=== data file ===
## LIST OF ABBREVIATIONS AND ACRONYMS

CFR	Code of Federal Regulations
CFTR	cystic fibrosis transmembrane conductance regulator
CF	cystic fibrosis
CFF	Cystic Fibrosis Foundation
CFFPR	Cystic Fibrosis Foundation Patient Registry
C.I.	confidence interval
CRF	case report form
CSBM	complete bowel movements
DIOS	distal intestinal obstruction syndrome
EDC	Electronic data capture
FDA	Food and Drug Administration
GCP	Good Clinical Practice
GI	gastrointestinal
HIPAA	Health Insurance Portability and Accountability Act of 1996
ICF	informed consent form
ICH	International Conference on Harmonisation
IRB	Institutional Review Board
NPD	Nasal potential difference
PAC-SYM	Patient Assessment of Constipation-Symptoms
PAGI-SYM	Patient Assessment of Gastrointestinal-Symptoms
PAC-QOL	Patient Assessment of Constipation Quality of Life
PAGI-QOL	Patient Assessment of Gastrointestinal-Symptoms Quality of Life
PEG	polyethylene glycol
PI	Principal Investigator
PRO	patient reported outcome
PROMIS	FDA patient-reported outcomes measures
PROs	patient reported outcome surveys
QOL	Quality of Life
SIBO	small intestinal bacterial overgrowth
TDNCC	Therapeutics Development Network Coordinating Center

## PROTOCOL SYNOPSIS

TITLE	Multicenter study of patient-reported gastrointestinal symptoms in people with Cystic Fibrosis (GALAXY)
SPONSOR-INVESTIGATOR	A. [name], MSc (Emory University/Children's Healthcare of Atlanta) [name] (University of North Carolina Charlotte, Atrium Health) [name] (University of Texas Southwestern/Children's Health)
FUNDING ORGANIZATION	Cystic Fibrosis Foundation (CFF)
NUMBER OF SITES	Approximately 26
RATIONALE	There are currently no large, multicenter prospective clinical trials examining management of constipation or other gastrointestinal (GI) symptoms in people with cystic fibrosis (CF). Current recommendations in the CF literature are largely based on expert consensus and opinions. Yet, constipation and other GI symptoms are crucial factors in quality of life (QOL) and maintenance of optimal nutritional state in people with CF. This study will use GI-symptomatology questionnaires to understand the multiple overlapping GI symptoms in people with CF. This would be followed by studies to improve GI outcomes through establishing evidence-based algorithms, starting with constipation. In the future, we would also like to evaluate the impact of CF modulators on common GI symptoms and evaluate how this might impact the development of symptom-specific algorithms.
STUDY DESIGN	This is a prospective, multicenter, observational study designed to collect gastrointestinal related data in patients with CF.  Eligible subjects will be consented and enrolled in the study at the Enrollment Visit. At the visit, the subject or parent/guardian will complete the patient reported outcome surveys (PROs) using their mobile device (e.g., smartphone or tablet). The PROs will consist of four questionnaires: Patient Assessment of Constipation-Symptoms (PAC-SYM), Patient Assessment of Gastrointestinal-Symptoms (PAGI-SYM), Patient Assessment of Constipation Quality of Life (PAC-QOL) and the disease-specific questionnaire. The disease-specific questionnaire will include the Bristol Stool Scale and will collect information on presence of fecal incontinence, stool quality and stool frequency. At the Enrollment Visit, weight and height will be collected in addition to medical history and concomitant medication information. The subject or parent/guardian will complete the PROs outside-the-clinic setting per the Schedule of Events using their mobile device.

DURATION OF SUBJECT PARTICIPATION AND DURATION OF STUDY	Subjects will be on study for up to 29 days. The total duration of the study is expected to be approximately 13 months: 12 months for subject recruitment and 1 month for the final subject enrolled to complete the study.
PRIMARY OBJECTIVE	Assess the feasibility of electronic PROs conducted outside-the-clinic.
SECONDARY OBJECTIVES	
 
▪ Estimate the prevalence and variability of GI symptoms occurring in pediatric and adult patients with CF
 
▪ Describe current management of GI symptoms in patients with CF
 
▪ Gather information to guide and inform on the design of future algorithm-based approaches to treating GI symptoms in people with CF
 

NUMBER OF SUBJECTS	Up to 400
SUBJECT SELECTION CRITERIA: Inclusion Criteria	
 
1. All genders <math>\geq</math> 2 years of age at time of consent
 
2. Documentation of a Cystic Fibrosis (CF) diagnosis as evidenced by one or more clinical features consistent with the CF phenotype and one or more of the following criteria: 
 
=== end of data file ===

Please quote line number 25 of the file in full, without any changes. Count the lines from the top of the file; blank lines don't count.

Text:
PI	Principal Investigator